A worst-in-a-generation drought stretching across the United States is damaging crops and rural economies and threatening to drive food prices to record levels.
Agriculture, though a small part (1.2%) of the $15.5 trillion U.S. economy, had been one of the most-resilient industries in the past three years as the country struggled to recover from the recession.
However, the U.S. Drought Monitor is now calling this the worst drought since 1956 — one that could persist for the remainder of the growing season. So it appears that there’s not much relief on the near horizon for either the U.S. farmer or the U.S. consumer anytime soon.
However, there’s a way for bullish investors to play a “growing” technology that has the potential to become as essential as the iPhone.
First, the Bad News
Looking only at the 48 contiguous states, 55.96% of the country’s land area is in moderate drought or worse — the highest percentage on record in that regard.
And just last week, the USDA reduced this summer’s expected corn production figure by 1.8 billion bushels. It also further reduced the per-acre crop yield to 146 bushels per acre this month, down from 166 last month.
Corn exports from the U.S. in the marketing year that ended on August 31 accounted for the lowest amount of global trade in 41 years, according to the USDA. The U.S. shipped 42 million tons of the grain to overseas buyers, accounting for 43% of global exports, the least since 1971.
And that share is falling further.
Last week I talked about how other countries would benefit from the food export trade, especially Brazil and Argentina, by picking up the pace of their exports using new approaches. The U.S. drought is likely to give a significant permanent advantage to farmers in those countries.
And that’s where we have an incredible opportunity to plant a profit seed of our own.
Technology: Mother Nature’s Secret Weapon
Global seed companies are positioned to benefit from this shift, particularly those that produce GMO seeds, or Genetically Modified Organisms.
One such company is Monsanto Co. (MON), a leading agricultural biotechnology firm in the U.S and abroad.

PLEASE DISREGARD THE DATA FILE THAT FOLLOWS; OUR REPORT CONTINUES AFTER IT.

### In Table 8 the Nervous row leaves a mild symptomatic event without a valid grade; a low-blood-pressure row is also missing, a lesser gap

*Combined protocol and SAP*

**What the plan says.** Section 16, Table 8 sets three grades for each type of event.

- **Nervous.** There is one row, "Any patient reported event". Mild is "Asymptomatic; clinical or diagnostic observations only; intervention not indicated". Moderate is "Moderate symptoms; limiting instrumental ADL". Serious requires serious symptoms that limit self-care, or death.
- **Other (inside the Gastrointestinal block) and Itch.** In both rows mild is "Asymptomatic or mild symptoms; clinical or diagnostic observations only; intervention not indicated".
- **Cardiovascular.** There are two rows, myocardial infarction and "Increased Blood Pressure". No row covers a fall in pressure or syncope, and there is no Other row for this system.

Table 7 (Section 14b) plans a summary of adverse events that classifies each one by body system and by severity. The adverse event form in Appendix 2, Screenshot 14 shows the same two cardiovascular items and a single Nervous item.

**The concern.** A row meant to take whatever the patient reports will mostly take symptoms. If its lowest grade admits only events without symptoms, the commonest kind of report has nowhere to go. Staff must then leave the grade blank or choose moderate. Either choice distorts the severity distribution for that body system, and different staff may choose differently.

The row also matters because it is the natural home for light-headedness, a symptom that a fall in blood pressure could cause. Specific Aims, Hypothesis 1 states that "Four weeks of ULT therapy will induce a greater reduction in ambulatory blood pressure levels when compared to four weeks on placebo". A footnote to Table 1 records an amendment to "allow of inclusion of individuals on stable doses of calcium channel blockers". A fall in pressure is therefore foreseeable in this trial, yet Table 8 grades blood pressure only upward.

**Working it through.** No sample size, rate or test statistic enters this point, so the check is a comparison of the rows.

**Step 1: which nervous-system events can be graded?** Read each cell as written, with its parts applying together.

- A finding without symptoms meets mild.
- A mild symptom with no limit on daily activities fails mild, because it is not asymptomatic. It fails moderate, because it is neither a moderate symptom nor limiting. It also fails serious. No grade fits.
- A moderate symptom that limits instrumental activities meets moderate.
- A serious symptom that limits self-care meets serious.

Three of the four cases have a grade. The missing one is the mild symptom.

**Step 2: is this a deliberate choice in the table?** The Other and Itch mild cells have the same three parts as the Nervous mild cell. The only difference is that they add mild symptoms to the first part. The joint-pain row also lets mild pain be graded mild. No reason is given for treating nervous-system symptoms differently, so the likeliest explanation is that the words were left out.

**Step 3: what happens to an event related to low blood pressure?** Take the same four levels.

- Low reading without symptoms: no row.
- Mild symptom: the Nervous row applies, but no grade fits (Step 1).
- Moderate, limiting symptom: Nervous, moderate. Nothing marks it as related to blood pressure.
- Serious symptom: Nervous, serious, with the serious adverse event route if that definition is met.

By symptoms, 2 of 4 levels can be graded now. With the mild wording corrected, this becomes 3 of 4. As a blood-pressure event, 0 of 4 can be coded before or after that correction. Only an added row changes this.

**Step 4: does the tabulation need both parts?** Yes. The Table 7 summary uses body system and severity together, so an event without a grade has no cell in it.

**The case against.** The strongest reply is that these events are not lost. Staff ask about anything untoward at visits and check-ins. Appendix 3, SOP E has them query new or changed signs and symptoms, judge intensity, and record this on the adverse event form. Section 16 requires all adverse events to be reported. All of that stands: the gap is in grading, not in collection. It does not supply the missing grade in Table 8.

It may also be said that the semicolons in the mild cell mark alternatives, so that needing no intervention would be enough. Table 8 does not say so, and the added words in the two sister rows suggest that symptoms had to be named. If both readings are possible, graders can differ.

As growth of its GMO seeds outside the U.S. is expected to outpace the domestic market for the first time during the upcoming crop season, Latin America has taken on new importance for Monsanto and its rivals, including DuPont Co. (DD) and Syngenta AG (SYT).
Next season, 2012-’13 Brazilian soybean growers could be in place to jump from the world’s No. 2 producer and dispute the top-“seeded” United States. Brazil’s 2012-’13 soybean production is expected to rise 25%, to 83.1 million tons.
Argentine President: ‘Plant Corn, Boys’
And while not on everyone’s investing radar, Argentina may actually be an even bigger beneficiary.
Argentina is increasing food export quotas as it prepares to sell more to China. The two countries signed a deal on corn exports earlier this year, raising market expectations that Argentine corn would soon start heading to the world’s most populous country.
And this time they have the full backing of the government. The feisty Argentine President Cristina Fernandez said during a televised speech, “Plant corn, boys, because exports are on their way.”
But it’s not a sure shot yet. Argentine farmers need to manufacture, and get to the market, the same kind of GMO corn as U.S. producers do. And China should have no problem importing Argentine corn since it has already approved 12 GMO corn strains for import.
Argentina is forecast to sell abroad 13 million tons of 2011-’12 corn and 16 million tons of the 2012-’13 crop, according to the U.S. Department of Agriculture.
Drought Conditions Not Just a Single-Year Event
So it’s the big farms of Brazil and Argentina that have become a key battleground for Monsanto as the agribusiness heavyweight seeks to maintain its market leadership in GMOs in Latin America.
And this is not just a one-year event.
Argentina is the world’s second-largest corn producer. In addition, it is the world’s foremost seller of soybean oil and the third-largest seller of soybeans.
So it’s natural that Monsanto would make a $329 million investment in a corn seed factory there to increase production and improve revenues from farmers using seeds with its traits embedded. The new factory is scheduled to open in 2013 and, once the plant is completed, Argentina will boast the two largest factories for seed production in the world.
Monsanto Chief Executive Hugh Grant has said, “The next place where we expect momentum to accelerate in 2012 is in Latin America … in particular, we expect the ramp-up of the corn opportunity in Brazil and Argentina will be one of the single largest sources of new growth in the next few years.”
This drought is a natural disaster that has shifted the economic advantage toward the emerging economies with higher growth prospects, lower currency exchange rates, abundant untapped natural resources and the right technology — genetically modified seeds.
That’s my take on it.